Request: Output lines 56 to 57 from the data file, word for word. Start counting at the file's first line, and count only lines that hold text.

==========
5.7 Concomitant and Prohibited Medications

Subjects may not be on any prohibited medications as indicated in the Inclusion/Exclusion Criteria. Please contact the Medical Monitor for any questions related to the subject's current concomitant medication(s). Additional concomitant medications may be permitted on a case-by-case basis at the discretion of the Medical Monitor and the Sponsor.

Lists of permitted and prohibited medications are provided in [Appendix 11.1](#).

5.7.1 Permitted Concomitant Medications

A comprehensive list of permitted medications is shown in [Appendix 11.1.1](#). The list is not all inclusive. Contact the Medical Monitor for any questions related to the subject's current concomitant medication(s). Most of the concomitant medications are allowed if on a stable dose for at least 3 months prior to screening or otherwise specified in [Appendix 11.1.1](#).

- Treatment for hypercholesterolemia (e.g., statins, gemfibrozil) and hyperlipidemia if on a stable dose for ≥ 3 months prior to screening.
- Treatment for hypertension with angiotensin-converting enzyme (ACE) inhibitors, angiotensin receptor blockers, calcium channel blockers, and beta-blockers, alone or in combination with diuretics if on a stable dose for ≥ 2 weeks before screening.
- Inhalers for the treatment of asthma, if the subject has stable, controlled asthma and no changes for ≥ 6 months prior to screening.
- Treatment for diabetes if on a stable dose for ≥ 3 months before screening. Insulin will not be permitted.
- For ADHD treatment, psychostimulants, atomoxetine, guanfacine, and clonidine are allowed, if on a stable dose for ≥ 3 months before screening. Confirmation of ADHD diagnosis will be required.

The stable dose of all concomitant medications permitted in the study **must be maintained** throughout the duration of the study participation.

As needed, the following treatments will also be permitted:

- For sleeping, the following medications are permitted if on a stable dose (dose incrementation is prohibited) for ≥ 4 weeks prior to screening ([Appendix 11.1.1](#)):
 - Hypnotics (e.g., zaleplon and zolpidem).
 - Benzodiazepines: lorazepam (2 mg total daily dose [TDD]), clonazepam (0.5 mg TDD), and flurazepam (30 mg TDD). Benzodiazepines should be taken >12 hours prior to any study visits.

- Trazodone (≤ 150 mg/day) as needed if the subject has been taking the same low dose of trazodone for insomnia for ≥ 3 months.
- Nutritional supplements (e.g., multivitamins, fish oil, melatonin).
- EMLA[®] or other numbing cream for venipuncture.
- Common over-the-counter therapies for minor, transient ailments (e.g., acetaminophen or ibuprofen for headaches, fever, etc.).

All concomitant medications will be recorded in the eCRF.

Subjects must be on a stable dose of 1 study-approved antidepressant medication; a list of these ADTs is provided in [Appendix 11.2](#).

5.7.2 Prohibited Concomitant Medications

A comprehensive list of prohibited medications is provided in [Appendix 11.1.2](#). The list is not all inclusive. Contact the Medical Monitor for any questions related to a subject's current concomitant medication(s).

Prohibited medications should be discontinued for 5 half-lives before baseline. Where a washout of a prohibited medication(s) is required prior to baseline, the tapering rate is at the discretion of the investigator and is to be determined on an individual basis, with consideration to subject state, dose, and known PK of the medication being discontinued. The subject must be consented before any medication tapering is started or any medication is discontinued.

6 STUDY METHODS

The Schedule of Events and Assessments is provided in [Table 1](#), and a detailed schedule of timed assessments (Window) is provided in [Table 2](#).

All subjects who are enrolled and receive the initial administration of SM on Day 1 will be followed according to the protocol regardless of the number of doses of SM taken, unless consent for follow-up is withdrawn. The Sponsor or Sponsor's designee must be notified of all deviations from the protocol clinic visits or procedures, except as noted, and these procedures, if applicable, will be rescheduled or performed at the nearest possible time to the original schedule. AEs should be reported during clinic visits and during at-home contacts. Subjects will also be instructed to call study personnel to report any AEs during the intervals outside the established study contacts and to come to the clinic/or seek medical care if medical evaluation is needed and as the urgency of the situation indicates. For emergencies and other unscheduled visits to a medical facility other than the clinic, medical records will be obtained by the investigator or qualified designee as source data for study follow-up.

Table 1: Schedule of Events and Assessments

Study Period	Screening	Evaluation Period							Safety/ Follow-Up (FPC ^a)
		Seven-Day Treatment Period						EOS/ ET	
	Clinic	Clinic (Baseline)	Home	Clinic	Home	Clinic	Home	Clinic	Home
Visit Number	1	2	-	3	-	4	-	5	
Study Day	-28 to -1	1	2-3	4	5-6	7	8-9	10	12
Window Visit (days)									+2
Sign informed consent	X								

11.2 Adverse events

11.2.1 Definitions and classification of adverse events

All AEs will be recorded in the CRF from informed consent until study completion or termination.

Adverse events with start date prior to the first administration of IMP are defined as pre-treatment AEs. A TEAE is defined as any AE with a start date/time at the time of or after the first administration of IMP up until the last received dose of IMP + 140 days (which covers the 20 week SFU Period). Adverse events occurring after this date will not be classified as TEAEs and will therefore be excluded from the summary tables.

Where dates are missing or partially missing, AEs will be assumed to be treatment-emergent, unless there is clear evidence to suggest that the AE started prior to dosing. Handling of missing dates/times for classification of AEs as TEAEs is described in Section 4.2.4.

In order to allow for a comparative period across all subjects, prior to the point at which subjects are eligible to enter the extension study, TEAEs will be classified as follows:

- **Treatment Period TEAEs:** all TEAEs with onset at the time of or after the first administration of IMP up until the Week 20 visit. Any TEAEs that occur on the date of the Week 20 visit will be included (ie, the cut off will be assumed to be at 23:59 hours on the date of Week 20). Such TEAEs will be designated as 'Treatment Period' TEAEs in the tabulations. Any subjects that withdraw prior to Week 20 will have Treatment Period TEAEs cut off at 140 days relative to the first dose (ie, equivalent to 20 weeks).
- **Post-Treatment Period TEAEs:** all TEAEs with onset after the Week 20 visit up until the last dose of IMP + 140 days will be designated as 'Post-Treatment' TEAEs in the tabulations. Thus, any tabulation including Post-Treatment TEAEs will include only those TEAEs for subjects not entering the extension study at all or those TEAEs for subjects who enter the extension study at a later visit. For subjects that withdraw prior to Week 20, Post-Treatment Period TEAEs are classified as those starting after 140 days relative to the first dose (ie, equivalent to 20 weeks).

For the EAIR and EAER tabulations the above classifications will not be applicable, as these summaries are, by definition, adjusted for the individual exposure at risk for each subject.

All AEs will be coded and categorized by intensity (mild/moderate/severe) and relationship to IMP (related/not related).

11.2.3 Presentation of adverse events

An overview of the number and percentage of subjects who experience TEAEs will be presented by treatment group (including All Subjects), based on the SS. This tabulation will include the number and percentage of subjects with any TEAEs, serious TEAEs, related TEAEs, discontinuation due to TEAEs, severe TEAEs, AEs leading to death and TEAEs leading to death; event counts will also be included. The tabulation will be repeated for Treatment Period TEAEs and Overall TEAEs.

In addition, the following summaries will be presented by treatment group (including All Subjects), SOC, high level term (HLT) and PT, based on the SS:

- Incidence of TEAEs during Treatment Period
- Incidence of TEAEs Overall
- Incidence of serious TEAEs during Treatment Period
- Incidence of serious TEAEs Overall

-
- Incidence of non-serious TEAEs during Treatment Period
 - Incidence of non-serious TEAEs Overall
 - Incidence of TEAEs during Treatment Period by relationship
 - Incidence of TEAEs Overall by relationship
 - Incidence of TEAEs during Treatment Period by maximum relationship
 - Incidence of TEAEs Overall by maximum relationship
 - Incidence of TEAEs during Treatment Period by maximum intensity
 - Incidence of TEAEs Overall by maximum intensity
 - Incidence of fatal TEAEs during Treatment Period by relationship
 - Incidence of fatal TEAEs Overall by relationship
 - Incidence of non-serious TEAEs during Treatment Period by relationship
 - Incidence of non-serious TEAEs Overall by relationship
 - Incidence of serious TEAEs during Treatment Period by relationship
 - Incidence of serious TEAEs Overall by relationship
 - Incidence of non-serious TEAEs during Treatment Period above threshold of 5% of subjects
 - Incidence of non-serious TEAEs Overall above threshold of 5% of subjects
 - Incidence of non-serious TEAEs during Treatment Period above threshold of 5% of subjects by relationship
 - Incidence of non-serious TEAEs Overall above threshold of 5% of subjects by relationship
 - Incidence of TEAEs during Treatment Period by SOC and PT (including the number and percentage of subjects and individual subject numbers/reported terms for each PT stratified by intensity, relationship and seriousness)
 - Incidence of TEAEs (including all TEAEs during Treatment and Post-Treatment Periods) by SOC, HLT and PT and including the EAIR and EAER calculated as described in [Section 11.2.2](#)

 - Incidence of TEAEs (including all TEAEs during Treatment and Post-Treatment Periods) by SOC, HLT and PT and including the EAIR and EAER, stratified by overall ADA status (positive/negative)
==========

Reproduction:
 - Incidence of TEAEs during Treatment Period by relationship
 - Incidence of TEAEs Overall by relationship